When New Zealand singer-songwriter, producer, and multi-instrumentalist Kimbra dropped her third album, Primal Heart this past spring, it proved to be a cohesive marriage of her best ideas to-date, including the decision to write songs that were more vulnerable and impactful than ever.
"Version of Me" is one of the album's standouts, with a minimal orchestral arrangement framing intimate lyrics such as "Next time I'll be kinder with you/ I throw my words around like fire/ They catch on your good heart and your peace of mind," sealed with a tender promise: "There's better version of me/ Stay for the person I'll be."
Such words read, in one light, as a sincere pledge to a partner to be more accountable, but in another, they serve as a self-affirming promise to love oneself better. R&B auteur DAWN and Kimbra teamed up for a darkly lush revision of the track that fuses both women's musical inclinations, and its results are even more stunning and poignant. The newly released video, directed by Micaiah Carter, features both women nude in various forms of intimate and tender embrace, making "Version of Me" a powerful statement of female solidarity and ownership in the #MeToo era.
PAPER caught up with Kimbra and DAWN to discuss the creation of the song, the video's themes and inspirations, and their ideas on how to continue breaking barriers as female artists in the music industry. Keep reading and watch "Version of Me," below.
How did you know you wanted to work together on this project? How did you decide on this one?
DAWN: Kimbra hit me up and sent her album to me early. It was an honor because I've always appreciated her art, and "Version on Me" just stuck out immediately The honesty and vulnerability was infectious. I thought it would be amazing if we could intertwine vocally and tell our story from different perspectives at the same time.
Kimbra: I've been a fan of Dawn's work from afar and we'd talked about collaborating in the past but timing hasn't worked. When I finished Primal Heart, I sent it to her and invited her to rework a song through her lens if anything sparked. I think it was virtually the next day she sent back a new imagination with her voice interwoven with mine & the song set against a backdrop of dark mysterious synths. I heard the song in a whole new way. She had connected with the lyric in such a truthful way and shifted the song from an internal wrestling to a dialogue between two women searching for self-acceptance. I asked if I could add drum programming to it, and before long we had hit a momentum with the project and decided it needed a special visual moment to partner with the song. Micaiah [Carter] was the perfect person; he captures such tenderness and rawness in his images. He wanted to take the idea further and also shoot a moving film to accompany.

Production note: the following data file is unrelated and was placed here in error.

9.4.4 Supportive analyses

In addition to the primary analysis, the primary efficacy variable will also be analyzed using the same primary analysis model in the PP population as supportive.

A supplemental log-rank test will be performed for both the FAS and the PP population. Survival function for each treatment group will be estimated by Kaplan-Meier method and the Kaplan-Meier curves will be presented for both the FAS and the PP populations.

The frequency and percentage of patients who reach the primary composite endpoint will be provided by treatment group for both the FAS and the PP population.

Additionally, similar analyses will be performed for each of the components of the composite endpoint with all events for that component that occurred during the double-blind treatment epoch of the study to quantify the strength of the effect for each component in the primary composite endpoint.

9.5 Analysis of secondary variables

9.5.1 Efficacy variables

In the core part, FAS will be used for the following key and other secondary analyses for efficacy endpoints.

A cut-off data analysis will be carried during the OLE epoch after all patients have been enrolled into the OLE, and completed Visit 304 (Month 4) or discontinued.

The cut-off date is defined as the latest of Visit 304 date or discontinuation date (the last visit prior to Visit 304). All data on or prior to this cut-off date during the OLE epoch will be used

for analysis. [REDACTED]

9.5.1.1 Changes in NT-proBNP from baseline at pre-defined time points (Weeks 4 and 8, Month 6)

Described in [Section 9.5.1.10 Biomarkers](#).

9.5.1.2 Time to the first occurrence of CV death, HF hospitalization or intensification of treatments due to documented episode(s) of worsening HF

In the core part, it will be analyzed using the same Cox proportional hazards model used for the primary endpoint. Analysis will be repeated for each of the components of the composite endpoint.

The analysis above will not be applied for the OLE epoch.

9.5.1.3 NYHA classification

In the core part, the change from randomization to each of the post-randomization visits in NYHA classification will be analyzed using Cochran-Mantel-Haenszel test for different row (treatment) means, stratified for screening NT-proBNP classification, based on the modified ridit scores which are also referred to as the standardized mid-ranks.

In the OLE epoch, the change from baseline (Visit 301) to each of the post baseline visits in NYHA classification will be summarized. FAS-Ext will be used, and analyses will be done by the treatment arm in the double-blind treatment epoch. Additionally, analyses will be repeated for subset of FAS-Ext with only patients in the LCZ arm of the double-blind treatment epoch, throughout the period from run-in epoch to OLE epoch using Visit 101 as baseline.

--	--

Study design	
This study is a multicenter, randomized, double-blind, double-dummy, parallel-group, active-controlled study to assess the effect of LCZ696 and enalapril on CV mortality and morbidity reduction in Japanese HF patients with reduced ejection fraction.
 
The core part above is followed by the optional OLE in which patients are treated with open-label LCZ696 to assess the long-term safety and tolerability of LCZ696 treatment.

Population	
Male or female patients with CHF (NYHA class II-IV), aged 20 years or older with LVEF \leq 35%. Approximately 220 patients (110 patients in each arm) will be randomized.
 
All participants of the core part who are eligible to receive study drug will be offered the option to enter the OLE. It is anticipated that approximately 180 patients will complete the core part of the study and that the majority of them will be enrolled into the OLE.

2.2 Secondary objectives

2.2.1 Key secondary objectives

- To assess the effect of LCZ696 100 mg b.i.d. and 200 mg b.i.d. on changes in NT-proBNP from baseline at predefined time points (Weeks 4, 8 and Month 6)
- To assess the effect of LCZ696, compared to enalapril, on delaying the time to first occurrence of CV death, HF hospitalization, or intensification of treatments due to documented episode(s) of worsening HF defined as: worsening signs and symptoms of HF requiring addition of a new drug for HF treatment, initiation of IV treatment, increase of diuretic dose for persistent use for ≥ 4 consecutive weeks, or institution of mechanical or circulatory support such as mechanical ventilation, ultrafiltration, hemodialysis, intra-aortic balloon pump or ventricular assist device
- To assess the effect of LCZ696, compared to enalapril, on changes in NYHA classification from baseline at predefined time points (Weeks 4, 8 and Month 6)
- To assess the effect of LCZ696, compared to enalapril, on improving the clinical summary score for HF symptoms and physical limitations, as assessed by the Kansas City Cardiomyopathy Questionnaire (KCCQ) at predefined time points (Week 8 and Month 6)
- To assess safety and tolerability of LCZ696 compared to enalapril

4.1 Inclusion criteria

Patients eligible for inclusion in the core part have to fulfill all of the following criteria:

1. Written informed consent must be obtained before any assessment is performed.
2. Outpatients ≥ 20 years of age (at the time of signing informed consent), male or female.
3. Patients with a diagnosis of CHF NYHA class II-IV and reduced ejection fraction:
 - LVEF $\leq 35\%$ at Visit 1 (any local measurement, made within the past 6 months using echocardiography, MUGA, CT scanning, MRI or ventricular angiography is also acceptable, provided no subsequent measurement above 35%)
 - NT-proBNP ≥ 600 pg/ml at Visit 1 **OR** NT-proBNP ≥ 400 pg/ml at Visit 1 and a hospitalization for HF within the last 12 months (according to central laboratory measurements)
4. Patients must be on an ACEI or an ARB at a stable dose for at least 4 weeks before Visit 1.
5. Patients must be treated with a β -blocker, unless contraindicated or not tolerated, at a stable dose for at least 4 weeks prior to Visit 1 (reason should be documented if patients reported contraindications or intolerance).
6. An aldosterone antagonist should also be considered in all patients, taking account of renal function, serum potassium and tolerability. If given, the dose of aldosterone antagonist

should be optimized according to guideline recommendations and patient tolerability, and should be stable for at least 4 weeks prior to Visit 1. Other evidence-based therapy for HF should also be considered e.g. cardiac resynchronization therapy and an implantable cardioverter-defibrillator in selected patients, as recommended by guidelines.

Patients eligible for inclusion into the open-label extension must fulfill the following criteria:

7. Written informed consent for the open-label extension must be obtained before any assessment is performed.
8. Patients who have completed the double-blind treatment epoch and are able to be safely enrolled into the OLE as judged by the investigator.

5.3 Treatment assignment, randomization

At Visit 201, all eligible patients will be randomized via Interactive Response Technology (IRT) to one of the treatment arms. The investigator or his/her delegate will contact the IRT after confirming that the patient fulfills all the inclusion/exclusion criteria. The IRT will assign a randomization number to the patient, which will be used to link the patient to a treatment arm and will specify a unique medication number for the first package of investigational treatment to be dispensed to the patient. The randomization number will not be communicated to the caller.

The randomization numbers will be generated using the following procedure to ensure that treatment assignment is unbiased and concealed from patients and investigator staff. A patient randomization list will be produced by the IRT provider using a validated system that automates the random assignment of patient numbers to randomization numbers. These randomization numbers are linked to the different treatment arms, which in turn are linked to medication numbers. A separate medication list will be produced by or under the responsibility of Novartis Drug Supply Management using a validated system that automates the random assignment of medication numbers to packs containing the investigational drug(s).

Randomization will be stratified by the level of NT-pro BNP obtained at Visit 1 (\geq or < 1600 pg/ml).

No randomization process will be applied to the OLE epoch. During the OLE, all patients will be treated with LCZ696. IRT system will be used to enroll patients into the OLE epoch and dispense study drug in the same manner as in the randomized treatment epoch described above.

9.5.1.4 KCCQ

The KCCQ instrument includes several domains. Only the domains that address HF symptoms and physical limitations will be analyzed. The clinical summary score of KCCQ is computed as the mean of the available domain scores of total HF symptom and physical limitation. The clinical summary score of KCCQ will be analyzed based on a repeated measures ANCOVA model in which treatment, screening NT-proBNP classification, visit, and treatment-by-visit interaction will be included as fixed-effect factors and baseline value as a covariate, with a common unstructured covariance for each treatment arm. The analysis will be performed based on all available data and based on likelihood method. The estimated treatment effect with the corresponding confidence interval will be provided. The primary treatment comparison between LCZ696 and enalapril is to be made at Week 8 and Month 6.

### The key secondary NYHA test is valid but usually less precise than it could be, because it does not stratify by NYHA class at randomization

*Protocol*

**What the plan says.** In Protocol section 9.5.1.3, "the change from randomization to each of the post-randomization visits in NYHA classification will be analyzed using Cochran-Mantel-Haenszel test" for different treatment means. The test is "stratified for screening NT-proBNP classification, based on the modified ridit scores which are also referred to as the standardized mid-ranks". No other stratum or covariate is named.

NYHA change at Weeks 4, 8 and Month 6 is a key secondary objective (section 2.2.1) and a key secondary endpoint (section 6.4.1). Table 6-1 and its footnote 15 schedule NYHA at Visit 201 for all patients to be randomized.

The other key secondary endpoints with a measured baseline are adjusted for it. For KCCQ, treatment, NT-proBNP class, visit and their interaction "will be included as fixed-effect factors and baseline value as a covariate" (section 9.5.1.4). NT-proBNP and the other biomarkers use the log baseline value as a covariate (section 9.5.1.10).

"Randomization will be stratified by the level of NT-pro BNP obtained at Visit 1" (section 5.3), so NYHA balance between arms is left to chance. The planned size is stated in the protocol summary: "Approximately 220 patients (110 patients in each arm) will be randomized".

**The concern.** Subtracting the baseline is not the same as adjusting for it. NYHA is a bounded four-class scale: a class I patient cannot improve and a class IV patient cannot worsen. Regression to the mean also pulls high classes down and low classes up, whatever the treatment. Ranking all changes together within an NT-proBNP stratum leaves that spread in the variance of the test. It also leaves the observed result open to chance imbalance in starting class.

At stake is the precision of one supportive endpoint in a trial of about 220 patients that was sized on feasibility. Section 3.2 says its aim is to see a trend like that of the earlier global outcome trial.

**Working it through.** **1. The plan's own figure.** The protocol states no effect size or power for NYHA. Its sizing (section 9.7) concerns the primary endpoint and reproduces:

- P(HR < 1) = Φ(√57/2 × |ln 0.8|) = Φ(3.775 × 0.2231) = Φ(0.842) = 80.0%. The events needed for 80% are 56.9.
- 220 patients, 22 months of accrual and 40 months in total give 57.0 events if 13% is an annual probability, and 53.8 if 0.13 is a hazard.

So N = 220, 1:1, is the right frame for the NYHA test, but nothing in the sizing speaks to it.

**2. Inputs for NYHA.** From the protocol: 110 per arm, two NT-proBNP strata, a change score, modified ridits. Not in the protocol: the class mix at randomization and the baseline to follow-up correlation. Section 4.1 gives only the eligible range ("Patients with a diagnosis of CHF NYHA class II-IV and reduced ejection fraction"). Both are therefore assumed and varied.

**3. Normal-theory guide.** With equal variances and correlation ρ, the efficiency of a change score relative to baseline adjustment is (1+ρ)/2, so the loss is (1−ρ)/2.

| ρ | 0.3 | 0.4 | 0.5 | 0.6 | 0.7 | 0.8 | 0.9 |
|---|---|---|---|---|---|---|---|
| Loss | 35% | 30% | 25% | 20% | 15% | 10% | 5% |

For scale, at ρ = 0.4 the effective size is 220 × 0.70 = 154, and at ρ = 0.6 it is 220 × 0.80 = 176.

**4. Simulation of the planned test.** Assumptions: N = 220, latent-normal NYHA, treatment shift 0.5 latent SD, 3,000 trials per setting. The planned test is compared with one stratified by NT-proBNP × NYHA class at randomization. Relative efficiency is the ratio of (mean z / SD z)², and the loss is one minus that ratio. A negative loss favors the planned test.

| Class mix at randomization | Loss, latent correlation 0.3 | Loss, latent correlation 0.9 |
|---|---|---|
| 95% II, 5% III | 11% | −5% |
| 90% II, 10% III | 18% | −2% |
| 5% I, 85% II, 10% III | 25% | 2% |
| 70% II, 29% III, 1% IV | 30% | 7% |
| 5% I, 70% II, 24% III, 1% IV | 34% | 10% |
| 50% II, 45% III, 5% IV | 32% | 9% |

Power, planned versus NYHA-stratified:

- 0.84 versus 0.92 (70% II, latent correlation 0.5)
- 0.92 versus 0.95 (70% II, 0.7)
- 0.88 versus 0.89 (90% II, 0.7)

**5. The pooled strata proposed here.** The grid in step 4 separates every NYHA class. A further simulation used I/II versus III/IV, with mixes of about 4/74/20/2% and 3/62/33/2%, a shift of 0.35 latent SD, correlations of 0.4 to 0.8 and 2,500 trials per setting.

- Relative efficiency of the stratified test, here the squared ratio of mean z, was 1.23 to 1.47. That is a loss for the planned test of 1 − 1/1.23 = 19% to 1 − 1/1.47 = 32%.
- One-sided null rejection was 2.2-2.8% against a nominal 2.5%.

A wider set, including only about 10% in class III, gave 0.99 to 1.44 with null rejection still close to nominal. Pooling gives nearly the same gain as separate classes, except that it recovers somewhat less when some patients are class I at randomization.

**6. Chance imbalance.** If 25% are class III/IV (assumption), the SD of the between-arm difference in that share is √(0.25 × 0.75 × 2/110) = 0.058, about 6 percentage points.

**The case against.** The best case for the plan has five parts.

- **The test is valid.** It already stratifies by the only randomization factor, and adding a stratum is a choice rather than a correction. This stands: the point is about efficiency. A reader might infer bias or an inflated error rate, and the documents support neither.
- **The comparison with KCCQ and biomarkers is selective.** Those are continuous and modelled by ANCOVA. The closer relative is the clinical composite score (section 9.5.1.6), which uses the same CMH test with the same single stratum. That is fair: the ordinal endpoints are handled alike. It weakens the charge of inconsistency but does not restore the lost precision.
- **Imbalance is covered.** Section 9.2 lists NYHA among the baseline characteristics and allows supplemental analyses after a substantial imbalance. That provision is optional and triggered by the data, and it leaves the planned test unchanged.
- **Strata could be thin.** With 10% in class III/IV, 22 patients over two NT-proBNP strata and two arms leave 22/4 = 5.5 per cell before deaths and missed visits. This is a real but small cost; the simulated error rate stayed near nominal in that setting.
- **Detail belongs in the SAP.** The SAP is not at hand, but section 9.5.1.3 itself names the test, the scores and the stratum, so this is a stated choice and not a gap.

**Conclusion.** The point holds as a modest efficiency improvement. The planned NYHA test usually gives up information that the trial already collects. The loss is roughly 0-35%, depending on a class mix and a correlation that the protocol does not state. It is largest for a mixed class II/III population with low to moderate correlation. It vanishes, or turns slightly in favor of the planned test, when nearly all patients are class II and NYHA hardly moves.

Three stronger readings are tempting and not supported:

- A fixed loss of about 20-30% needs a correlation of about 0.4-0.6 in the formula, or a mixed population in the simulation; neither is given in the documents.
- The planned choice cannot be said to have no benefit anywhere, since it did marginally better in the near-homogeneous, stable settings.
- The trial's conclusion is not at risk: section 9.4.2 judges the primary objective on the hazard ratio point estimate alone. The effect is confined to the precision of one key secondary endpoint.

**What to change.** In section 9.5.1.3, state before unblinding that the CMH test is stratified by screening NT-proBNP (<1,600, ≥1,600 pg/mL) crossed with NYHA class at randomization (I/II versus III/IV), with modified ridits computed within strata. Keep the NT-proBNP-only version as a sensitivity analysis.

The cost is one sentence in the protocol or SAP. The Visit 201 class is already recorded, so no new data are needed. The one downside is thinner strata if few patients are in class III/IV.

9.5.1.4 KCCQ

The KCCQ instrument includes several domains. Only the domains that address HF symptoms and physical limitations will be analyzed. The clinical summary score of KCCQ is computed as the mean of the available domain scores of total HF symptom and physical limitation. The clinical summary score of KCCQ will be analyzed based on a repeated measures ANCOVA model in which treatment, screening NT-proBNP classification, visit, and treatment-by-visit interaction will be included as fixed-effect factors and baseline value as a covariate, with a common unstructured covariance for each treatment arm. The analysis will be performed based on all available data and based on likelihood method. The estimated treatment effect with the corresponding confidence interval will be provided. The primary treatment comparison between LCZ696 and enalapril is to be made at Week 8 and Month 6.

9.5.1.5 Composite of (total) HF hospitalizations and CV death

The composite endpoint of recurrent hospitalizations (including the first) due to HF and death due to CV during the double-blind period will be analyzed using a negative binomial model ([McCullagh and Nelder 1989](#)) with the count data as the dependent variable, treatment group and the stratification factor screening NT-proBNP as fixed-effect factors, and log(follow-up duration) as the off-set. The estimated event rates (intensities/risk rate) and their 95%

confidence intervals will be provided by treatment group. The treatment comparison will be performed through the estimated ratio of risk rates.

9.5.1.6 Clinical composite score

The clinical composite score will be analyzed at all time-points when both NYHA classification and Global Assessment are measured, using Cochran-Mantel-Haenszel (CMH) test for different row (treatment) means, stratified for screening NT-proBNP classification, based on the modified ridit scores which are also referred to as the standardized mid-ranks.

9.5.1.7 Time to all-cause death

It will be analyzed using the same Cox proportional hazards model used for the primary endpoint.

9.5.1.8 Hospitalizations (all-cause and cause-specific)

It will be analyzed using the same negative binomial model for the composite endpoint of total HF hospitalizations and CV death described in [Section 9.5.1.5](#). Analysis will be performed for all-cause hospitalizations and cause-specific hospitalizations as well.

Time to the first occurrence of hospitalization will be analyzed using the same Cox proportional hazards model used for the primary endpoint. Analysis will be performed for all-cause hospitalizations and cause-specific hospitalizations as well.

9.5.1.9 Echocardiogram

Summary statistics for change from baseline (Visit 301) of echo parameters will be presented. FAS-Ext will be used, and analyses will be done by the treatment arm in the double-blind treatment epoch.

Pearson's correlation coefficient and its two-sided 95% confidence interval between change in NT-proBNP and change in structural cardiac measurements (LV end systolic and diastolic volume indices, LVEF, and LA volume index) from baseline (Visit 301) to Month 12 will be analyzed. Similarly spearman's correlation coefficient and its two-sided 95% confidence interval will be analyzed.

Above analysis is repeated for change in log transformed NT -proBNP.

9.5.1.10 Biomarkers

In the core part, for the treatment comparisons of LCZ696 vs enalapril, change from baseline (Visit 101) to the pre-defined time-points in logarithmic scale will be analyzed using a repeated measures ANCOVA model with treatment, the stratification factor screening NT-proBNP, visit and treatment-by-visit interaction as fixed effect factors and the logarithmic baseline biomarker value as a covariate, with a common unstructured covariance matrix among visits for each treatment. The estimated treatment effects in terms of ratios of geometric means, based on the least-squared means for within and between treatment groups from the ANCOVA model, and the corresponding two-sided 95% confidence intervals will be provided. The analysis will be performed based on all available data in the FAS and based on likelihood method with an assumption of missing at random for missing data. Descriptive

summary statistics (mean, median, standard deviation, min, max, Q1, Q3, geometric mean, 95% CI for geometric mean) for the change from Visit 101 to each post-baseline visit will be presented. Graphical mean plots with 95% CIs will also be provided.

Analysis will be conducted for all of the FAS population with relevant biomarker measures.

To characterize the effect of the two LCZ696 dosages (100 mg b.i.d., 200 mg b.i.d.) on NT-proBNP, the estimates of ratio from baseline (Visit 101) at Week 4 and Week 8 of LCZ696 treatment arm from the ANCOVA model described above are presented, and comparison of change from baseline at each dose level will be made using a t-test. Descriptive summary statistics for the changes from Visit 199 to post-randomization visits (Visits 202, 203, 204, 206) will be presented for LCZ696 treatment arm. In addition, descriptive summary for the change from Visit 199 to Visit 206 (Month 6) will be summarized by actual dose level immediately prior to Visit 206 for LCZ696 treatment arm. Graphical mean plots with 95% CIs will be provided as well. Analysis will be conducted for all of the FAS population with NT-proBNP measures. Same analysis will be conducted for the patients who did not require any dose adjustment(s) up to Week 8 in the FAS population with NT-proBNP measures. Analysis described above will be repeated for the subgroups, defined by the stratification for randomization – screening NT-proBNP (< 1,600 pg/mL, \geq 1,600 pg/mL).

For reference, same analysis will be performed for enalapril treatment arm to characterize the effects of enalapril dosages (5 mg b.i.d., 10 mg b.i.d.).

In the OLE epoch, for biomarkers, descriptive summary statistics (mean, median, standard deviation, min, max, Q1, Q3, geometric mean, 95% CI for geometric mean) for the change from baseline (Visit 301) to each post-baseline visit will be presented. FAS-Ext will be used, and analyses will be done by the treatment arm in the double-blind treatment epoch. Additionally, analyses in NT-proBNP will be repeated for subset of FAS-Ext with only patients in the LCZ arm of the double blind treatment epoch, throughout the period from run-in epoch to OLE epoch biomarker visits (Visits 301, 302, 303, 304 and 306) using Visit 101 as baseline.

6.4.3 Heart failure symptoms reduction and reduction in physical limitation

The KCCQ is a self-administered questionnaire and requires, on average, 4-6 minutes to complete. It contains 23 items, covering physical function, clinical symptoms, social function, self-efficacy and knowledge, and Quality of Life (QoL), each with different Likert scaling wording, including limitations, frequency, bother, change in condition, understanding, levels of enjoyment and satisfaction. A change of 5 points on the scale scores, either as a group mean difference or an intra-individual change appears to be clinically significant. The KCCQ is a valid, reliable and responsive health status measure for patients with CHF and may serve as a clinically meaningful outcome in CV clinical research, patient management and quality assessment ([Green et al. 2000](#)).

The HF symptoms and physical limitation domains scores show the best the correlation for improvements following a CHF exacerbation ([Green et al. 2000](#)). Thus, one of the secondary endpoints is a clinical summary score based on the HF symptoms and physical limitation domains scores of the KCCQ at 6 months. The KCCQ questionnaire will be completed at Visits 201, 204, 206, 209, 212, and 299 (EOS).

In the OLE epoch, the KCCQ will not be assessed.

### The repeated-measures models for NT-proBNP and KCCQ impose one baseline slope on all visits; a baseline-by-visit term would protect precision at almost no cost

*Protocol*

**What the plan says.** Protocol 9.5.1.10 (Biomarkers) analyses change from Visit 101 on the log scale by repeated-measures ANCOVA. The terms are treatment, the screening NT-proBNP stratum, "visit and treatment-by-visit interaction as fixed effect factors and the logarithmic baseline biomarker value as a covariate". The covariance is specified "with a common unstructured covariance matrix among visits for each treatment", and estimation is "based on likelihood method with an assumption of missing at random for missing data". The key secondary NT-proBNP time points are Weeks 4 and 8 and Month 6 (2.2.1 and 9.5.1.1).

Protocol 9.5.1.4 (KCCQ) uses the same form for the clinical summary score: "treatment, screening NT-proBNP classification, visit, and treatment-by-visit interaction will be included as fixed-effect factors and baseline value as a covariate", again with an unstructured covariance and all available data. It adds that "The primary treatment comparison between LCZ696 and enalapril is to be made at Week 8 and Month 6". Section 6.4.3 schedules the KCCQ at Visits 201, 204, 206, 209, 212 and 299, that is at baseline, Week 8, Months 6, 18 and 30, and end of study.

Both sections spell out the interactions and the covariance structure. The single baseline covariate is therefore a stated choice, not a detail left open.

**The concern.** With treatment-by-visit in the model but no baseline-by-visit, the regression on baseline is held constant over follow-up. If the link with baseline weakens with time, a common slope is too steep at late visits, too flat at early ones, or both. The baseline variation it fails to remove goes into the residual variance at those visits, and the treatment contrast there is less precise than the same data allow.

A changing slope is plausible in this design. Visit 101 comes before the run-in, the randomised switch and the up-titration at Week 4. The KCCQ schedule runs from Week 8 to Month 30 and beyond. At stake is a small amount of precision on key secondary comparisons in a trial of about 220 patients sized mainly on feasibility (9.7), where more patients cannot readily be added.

The video is a powerful statement about ownership, something both of you have spoken to in interviews and in your art, visually and musically. In the wake of the #MeToo movement, how does this message further influence your work as artists and as women?
Kimbra: It's about being seen and acknowledging the struggle we all go through in trying to find ourselves and wrestle with our mistakes and the various versions of who we are. Ownership is a key observation, and this statement is owning a glimpse into the woman's journey which is scattered with self-doubt, but also an incredible strength, bravery and fellowship. The more we are seen for who we are, and not just who we are assumed to be, the closer we come to gender equality and empathy.
DAWN: I've been mistreated by men in power so often in my career that I've learned to push on without stating the effects of it. It almost feels like I'm stronger if I just don't acknowledge it. But the more I see women speak openly about their experiences, the more comfortable I feel to speak on mine. I want my art to always be honest and visual. It took me a long time to be this comfortable in my own skin. I went through a lot of insecurities and changes and finally decided to say "fuck it, I'm enough." I want to encourage other women to see they are enough, too.
It's even more powerful to have this video be of two women of different racial and ethnic backgrounds. How do you feel we can continue to break barriers of race through art moving forward?
DAWN: We have a lot of work to do. There is change happening, but being a Black artist that explores other genres, you realize what an anomaly you are. You're immediately classified because of the way you look rather than the art you make. When you don't have a label, it can be ten times harder to be understood. I'd love to start more all-women festivals with diverse line ups. We need to see more women of color in executive positions in music from publishing to producers to labels. I also think establishments like Billboard and the GRAMMYS need to highlight artists of color in other genres who are emerging and up and coming. It would be a great to see people of color win awards and be recognized in other genres as well.
Kimbra: We just need to see more, more, more diversity, as always, in the fields of influence. We need to keep opening and supporting opportunities for thought-provoking art and daring artists of all backgrounds and races to have their story told and be heard and seen and represented. The path to accepting oneself is recognizing yourself in others, and art is where so many people draw their identity from, so we must insist that the platform is representing our world and the range of human stories within it.